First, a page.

« Two Options for Illinois After Harris v. Quinn | Main | Hiring Committees 2014-2015 »

Monday, June 30, 2014

The Strange Bedfellows of Harris v. Quinn

A few more thoughts on Harris v. Quinn (in addition to these) based on the National Right-to-Work LDF press release.

First, this quote from the president of the National Right to Work Foundation is just incorrect:

"We applaud these homecare providers' effort to convince the Supreme Court to strike down this constitutionally-dubious scheme, thus freeing thousands of homecare providers from unwanted union control."

The home health care workers are still subject to the "control" of the agreement between the union and Illinois.  They just are exempted from the need to pay dues.

Second, I found this quote to raise some interesting issues:

"We celebrate knowing that Illinois moms linked arms and refused to be bullied," stated lead plaintiff Pam Harris. "Families in Illinois can relax knowing their homes are safe from being a union workplace and there will be no third party intruding into the care we provide our disabled sons and daughters."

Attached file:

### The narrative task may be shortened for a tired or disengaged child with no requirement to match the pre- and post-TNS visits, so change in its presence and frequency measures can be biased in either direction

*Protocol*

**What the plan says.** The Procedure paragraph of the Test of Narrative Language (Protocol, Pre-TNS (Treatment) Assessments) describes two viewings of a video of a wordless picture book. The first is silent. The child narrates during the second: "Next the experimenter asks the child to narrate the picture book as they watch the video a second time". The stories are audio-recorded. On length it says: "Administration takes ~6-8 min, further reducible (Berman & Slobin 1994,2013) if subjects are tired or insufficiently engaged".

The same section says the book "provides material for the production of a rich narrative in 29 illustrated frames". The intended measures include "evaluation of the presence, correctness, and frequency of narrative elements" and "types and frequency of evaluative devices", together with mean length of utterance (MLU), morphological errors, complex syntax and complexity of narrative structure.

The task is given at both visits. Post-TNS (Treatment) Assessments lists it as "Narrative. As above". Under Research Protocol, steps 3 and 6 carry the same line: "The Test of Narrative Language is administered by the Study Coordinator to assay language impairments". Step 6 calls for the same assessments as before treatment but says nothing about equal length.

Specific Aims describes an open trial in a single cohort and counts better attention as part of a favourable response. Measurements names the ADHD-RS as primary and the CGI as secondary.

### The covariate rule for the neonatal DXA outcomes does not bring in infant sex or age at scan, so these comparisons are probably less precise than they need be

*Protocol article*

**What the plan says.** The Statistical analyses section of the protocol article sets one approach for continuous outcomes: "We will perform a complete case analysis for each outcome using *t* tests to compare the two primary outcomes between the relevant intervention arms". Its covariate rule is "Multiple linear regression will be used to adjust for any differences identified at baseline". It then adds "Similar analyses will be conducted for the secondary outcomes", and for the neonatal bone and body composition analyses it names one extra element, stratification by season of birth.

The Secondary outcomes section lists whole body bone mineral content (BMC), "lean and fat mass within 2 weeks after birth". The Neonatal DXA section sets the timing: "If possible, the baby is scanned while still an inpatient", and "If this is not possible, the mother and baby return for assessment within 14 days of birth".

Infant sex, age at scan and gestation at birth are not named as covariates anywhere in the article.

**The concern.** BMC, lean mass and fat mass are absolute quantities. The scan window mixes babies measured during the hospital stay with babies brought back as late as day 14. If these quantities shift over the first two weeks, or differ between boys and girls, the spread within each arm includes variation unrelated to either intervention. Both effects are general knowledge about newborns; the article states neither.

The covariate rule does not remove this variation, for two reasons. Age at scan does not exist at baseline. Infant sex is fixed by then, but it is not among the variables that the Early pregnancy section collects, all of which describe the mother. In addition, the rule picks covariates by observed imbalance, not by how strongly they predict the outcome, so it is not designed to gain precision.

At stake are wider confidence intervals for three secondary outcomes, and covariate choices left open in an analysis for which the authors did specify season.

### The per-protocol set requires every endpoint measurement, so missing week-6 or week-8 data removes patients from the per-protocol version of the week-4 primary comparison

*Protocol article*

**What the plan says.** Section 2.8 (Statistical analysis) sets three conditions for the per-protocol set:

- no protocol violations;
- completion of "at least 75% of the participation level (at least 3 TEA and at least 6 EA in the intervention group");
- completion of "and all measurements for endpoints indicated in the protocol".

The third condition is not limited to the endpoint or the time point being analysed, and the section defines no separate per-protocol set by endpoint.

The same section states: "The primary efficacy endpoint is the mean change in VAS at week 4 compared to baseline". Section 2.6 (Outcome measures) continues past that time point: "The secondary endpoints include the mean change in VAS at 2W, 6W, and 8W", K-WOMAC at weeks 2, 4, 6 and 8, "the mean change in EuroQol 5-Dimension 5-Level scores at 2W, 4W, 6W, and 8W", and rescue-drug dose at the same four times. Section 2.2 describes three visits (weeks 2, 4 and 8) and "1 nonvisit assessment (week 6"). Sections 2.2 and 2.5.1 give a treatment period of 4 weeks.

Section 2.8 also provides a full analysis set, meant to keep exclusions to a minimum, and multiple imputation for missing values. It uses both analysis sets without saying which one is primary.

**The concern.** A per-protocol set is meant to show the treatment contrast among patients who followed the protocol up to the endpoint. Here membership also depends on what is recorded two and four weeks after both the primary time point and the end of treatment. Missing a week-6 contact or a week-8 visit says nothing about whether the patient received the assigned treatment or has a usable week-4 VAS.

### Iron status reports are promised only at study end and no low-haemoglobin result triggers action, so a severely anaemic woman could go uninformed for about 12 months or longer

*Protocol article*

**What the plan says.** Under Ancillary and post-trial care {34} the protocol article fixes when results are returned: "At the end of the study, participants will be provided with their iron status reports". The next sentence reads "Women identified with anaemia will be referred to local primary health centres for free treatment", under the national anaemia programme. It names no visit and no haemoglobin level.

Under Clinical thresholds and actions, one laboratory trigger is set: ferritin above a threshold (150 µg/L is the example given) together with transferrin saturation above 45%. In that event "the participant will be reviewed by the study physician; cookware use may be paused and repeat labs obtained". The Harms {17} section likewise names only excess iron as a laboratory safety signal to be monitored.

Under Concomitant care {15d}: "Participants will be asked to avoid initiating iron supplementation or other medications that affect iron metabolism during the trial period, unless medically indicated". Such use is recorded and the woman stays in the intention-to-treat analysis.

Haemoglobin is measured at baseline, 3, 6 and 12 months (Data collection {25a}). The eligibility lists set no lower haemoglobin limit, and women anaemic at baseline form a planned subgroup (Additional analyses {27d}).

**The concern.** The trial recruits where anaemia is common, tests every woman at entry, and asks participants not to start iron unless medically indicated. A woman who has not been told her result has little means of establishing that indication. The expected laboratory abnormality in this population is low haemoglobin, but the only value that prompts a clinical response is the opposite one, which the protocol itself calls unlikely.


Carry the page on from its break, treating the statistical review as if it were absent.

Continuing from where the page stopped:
Again, the homes will remain a "union workplace" -- she just won't be paying for it.  Perhaps more importantly, shouldn't there be a third party intruding into the care she's providing to make sure she's doing a good job?  The state is paying Harris to do the job of caring for her son -- it remains free to intrude as much as it likes.  If anything, the union "intruded" by being an advocate for the workers against the state.  The "union as intruder" meme is a very strange one in this context.

One last point: Harris is being paid by the federal Medicaid program to care for her disabled son.  Are some of the people cheering Harris's victory the same ones fighting tooth and nail against Medicaid expansion?

UPDATE: And one more point, from Paul Secunda: The three named plaintiffs who were in the bargaining unit were Theresa Riffey, Susan Watts, and Stephanie Yencer-Price.  (Slip Op. at 7) Watts, like Harris, cares for her own child.  Harris was a member of a different unit -- one that had not voted in favor of unionization.  The Court agreed with the Seventh Circuit that their claims were not ripe.  (Id. at 39 n.30)  So Harris never even felt the "union intrusion" in the first place.

Posted by Matt Bodie on June 30, 2014 at 04:36 PM | Permalink

Comments

" The "union as intruder" meme is a very strange one in this context."

I think the "union as intruder" theme comes from the fact that Medicaid is what it is, and the "union" is just taking a slice off the top. So the union is doing zero for the disabled person here, other than trying to keep his provider from being paid as much.

Posted by: WT | Jun 30, 2014 6:43:45 PM

Post a comment